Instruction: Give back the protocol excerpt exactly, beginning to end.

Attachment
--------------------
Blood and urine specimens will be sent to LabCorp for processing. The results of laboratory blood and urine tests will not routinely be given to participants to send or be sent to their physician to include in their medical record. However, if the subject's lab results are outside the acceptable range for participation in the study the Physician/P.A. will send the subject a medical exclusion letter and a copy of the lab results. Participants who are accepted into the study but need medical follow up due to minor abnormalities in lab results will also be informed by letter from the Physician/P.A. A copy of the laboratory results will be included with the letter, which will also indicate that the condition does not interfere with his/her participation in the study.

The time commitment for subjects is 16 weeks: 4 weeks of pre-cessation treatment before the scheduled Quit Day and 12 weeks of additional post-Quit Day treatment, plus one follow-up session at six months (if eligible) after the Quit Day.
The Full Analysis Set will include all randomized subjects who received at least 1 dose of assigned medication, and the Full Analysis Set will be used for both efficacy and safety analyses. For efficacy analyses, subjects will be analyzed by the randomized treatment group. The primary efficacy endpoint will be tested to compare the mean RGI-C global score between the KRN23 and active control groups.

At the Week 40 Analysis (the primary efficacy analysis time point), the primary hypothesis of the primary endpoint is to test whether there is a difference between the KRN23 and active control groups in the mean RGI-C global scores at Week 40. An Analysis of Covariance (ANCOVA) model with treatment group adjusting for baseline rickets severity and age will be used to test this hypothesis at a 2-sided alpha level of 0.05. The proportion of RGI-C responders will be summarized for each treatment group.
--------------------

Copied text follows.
Blood and urine specimens will be sent to LabCorp for processing. The results of laboratory blood and urine tests will not routinely be given to participants to send or be sent to their physician to include in their medical record. However, if the subject's lab results are outside the acceptable range for participation in the study the Physician/P.A. will send the subject a medical exclusion letter and a copy of the lab results. Participants who are accepted into the study but need medical follow up due to minor abnormalities in lab results will also be informed by letter from the Physician/P.A. A copy of the laboratory results will be included with the letter, which will also indicate that the condition does not interfere with his/her participation in the study.

The time commitment for subjects is 16 weeks: 4 weeks of pre-cessation treatment before the scheduled Quit Day and 12 weeks of additional post-Quit Day treatment, plus one follow-up session at six months (if eligible) after the Quit Day.
The Full Analysis Set will include all randomized subjects who received at least 1 dose of assigned medication, and the Full Analysis Set will be used for both efficacy and safety analyses. For efficacy analyses, subjects will be analyzed by the randomized treatment group. The primary efficacy endpoint will be tested to compare the mean RGI-C global score between the KRN23 and active control groups.

At the Week 40 Analysis (the primary efficacy analysis time point), the primary hypothesis of the primary endpoint is to test whether there is a difference between the KRN23 and active control groups in the mean RGI-C global scores at Week 40. An Analysis of Covariance (ANCOVA) model with treatment group adjusting for baseline rickets severity and age will be used to test this hypothesis at a 2-sided alpha level of 0.05. The proportion of RGI-C responders will be summarized for each treatment group.